Articles 1 - 2 of 2
Full-Text Articles in Retirement Security Law
Employer Recapture Of Erisa Contributions Made By Mistake: A Federal Common Law Remedy To Prevent Unjust Enrichment, J. Daniel Plants
Michigan Law Review
This Note investigates more fully the policies animating ERISA in order to ascribe an appropriate construction to the mistaken contribution section. Part I analyzes the Ninth Circuit's anomalous implied cause of action theory. Searching the legislative history as well as ERISA's language and structure, this Part finds lacking the requisite expression of congressional intent to support a statutorily implied remedy. As an alternative, Part II explores the appropriateness of common law relief. Part II defends the creation of common law relief by the federal courts as consistent with the direct and indirect evidence suggesting that Congress envisioned judicial ...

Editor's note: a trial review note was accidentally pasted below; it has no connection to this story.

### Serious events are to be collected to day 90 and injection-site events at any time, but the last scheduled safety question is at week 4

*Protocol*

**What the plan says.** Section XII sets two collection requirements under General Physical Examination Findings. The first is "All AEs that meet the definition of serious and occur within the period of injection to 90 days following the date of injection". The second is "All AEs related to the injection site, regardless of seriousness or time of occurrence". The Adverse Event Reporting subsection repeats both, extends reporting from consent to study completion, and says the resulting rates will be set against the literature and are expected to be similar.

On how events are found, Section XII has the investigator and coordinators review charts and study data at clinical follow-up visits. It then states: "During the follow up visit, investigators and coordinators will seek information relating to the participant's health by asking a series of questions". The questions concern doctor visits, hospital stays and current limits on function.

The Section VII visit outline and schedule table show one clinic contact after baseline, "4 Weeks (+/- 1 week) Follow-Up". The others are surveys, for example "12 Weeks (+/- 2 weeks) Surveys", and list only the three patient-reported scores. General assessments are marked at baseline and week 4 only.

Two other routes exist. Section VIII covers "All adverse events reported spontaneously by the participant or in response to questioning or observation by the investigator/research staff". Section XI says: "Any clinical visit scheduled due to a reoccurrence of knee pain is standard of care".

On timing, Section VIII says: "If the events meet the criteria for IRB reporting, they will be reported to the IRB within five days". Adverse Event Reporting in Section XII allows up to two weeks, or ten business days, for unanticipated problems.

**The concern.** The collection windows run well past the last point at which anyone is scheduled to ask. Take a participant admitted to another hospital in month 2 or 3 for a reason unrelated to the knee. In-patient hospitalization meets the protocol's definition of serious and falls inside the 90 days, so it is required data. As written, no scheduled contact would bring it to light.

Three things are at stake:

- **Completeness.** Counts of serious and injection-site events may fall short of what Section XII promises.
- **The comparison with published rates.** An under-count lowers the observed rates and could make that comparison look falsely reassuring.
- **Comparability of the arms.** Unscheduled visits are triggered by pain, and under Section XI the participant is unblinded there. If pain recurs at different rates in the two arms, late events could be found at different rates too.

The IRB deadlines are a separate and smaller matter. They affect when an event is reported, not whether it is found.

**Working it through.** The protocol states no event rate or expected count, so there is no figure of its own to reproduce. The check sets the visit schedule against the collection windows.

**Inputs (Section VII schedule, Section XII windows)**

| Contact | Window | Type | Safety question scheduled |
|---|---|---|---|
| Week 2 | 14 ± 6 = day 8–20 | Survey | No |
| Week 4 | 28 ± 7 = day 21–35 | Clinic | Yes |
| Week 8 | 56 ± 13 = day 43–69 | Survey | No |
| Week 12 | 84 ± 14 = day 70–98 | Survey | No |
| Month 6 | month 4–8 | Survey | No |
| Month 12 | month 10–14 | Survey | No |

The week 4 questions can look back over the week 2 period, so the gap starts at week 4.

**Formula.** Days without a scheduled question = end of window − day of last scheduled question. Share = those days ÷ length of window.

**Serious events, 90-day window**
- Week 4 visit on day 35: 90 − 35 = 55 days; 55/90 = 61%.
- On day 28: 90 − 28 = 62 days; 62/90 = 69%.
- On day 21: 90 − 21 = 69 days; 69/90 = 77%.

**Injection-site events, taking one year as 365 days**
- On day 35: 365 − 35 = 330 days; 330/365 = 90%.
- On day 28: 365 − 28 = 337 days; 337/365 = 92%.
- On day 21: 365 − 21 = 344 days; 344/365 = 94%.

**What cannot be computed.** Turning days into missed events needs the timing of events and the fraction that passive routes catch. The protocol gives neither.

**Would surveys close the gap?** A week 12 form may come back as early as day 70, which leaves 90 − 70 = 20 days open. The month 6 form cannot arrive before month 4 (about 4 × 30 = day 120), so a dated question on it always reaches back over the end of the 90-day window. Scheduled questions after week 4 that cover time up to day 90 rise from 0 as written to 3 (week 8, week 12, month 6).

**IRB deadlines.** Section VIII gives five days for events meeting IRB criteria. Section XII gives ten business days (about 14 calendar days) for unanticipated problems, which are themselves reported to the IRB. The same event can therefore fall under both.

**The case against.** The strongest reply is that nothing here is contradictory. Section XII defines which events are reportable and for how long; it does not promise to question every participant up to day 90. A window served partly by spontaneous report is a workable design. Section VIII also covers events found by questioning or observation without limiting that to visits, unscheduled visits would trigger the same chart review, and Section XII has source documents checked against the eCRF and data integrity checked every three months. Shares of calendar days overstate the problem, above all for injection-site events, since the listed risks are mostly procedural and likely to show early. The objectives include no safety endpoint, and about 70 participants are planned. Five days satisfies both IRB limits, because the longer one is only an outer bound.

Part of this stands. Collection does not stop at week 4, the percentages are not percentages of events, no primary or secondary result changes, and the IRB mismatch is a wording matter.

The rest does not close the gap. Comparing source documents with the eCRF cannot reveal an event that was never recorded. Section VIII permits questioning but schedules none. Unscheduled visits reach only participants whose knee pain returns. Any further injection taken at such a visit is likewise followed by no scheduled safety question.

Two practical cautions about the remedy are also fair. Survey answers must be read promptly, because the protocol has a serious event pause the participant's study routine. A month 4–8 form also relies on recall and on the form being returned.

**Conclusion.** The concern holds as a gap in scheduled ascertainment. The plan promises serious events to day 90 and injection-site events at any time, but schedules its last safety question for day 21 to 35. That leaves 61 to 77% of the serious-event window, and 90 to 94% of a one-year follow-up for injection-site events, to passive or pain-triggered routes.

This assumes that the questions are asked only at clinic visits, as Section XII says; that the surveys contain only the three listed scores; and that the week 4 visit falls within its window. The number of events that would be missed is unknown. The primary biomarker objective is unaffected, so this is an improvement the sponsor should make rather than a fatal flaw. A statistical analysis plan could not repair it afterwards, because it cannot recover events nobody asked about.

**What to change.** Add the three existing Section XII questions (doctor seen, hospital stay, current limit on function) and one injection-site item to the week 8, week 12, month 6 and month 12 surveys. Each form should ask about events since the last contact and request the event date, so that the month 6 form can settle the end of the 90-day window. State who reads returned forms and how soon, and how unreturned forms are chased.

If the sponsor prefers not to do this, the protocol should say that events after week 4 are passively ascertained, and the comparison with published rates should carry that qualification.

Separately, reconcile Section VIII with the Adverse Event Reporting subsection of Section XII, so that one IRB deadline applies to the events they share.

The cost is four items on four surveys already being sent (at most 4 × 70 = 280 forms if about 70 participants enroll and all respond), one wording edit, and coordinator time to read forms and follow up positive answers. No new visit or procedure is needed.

Pension Plan Terminations And Asset Reversions: Accommodating The Interests Of Employers And Employees, Carl A. Butler
University of Michigan Journal of Law Reform
This Note focuses on the problems that often arise for plan participants when an overfunded defined benefit plan is terminated and the employer recaptures excess assets. Part I explains the relative ease with which employers can terminate plans and receive excess assets under current pension law. Part II argues that pension law must be reformed because its shortcomings threaten American workers' retirement income security, it allows for sham terminations that remove assets from plans that are, in fact, ongoing, and it usually allows excess assets to go to employers rather than employees. Part III discusses two reforms proposed for plan ...